3. Propanels - After much debate over whether to get carpet panels, roll up mesh panels (which are about half the price), or to jerry-rig my own from something, I decided to go all-out with Propanels. Mesh panels, while collapsible and therefore more transportable, were still about $1k after all was said and done.  I also can't use mesh panels without the support of the tent's rafters, whereas Propanels can stand on their own, making them useful for any cons or shows I do without a tent. The 'knock down' variety of panels pictured here can be split in half and transported far more easily than the full panels, even if I'm still having trouble fitting them in my teeny hatchback. ($2k from Propanels.com for the Booth A setup with Knock Down Panels plus required hardware. I owe my family favors for the rest of my life for this one. Ouch.)

4. Tables with Table Cloths - The two small display tables on the left of the picture are actually tail gating tables bought from Big Lots for cheap which fold up and have an easy carrying handle. They were super light, however, so I had to weight them down with objects on top. The table cloths were just scrap bits of material thrown on last minute, I admit. The larger table on the right is a white plastic table bought from Sam's Club that folds up and can also be carried. It is a bit heavier than the tail gate tables and doesn't really need to be weighted down. ($20 - $30 at Big Lots and Sam's Club.)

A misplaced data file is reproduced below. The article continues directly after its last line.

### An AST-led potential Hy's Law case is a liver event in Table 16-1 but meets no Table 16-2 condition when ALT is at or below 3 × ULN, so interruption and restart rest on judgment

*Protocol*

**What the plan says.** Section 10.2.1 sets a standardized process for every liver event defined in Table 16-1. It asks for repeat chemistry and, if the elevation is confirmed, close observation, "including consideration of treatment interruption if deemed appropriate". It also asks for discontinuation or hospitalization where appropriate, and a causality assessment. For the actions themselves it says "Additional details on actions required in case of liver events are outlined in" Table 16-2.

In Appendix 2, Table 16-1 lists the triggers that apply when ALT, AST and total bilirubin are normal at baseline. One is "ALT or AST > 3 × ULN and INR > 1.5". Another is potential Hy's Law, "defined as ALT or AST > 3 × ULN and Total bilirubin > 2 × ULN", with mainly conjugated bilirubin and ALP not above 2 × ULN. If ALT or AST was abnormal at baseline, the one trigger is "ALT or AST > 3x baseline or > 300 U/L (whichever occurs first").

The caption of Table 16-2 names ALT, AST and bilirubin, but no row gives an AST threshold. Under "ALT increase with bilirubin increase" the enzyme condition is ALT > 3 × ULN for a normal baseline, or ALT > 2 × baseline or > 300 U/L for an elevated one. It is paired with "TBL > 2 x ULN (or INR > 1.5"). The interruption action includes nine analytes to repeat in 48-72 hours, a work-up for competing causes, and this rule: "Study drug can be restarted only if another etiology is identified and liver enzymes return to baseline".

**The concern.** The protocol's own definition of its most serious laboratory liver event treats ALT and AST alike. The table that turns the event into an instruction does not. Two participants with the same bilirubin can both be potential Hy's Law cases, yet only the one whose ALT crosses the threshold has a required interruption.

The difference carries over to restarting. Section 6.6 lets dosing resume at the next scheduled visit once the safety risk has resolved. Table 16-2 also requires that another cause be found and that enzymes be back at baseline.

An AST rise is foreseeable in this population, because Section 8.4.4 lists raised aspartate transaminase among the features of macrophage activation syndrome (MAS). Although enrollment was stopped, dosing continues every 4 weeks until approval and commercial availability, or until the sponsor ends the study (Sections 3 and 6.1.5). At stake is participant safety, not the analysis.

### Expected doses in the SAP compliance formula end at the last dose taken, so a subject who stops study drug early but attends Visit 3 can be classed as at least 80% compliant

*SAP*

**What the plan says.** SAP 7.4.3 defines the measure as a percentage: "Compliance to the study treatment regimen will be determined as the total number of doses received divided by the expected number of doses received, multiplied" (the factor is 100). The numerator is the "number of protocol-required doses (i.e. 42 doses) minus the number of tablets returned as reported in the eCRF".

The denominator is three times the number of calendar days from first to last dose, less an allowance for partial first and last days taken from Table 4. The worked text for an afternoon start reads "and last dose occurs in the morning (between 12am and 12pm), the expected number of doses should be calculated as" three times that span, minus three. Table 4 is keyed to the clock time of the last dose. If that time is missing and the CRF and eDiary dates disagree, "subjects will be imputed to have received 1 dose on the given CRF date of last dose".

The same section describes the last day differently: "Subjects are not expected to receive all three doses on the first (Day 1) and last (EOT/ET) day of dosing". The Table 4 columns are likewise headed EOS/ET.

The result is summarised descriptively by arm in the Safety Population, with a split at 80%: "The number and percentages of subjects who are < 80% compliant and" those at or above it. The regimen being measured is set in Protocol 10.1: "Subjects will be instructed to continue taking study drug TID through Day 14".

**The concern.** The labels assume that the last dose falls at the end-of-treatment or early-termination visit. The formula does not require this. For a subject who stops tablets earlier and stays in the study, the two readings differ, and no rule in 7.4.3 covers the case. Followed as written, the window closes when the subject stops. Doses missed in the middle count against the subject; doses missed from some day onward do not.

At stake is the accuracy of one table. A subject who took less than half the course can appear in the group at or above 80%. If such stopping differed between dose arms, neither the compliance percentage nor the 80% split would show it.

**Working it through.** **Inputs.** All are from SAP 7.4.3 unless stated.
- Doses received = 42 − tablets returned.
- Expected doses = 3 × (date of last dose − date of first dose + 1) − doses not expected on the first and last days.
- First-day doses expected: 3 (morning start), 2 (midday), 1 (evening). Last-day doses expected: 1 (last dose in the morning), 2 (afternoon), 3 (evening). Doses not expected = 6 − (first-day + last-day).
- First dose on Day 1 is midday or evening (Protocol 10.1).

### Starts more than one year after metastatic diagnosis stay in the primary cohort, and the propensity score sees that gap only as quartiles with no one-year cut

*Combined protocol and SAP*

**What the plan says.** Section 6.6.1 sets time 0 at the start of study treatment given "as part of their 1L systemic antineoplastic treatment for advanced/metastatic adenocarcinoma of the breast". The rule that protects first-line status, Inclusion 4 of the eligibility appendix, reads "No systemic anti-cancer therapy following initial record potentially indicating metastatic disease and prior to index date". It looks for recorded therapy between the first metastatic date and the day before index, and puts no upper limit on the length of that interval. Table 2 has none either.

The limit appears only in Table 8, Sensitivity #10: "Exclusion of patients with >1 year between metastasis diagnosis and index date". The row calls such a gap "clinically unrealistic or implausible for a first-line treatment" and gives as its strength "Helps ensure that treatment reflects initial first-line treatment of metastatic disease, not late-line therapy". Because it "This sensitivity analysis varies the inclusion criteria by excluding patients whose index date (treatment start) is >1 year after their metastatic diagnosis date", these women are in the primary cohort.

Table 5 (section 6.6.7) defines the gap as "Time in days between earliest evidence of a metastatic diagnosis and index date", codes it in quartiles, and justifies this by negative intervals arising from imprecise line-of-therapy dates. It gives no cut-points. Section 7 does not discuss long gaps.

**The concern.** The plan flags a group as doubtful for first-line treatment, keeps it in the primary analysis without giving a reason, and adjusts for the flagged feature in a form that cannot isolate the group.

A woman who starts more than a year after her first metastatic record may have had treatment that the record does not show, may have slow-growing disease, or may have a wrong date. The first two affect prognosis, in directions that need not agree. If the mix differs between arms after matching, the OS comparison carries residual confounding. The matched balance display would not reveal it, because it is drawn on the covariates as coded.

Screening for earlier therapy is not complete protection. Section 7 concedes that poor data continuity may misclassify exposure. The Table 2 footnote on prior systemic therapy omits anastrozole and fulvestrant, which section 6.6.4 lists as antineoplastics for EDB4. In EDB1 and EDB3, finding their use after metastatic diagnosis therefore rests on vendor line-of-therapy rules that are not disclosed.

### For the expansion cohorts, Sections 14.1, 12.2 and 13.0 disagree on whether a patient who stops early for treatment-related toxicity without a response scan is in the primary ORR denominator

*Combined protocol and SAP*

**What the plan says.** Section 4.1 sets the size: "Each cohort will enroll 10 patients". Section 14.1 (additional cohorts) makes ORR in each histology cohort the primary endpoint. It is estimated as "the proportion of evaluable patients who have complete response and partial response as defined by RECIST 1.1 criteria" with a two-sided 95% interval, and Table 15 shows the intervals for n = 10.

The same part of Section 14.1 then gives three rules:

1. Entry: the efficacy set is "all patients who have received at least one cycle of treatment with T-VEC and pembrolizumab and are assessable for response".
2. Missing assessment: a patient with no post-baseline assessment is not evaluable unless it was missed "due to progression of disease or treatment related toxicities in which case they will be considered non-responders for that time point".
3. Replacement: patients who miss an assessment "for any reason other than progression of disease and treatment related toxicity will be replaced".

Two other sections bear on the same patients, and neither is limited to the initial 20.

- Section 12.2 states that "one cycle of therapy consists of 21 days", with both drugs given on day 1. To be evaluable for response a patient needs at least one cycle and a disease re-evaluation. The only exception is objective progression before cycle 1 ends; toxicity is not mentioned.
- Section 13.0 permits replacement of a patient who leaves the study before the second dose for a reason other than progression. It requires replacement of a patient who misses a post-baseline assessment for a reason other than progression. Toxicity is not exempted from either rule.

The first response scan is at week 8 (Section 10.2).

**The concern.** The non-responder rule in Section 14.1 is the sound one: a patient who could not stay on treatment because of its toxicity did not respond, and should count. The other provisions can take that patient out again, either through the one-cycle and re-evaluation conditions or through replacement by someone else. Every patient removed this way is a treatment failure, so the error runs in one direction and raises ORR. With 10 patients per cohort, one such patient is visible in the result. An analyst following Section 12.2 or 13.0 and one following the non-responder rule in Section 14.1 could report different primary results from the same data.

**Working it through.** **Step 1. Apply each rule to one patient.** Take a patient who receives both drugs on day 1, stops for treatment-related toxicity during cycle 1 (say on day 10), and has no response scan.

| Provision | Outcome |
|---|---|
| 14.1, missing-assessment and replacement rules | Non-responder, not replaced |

5. Easel with Signage - The stand up easel was purchased at Joanns Fabrics and is just a simple cheap wooden one without any bells and whistles. The sign was printed on foam core by my publisher and was eventually replaced in this setup with a piece of framed art instead. I'm fairly sure you can get foam core signs like this at Kinkos or other printing places. ($10 at Joann's Fabrics)

6. Folding Canvas Print Bin - This is the medium sized print bin available from Dickblick.  Prints ranging from 11x14 in. to 18x24 in. look best in it.  I noticed most people would stop and flip through it rather than venture into the tent. Note to self - MOAR flip through bins for people! Folks looove to browse through them for some reason. Folds up for easy transport. ($25 at Dickblick.com)

Stuff I forgot to include -  The Carpet - I like the idea of a carpet in a tent. It feels so much more cozy, as if you're walking into a little shop!  It also made the ground a little more even for customers to walk on.  We also used it to lay items on while we were setting up so they wouldn't get muddy.  My family picked this up in a flea market in Saudi Arabia years ago so I have no idea how much it costs.

This entry is going a bit long, so I'll be breaking up this grand monologue on art fair display into parts.

Stay tuned for a closer look at the particular display items nestled within the tent next time!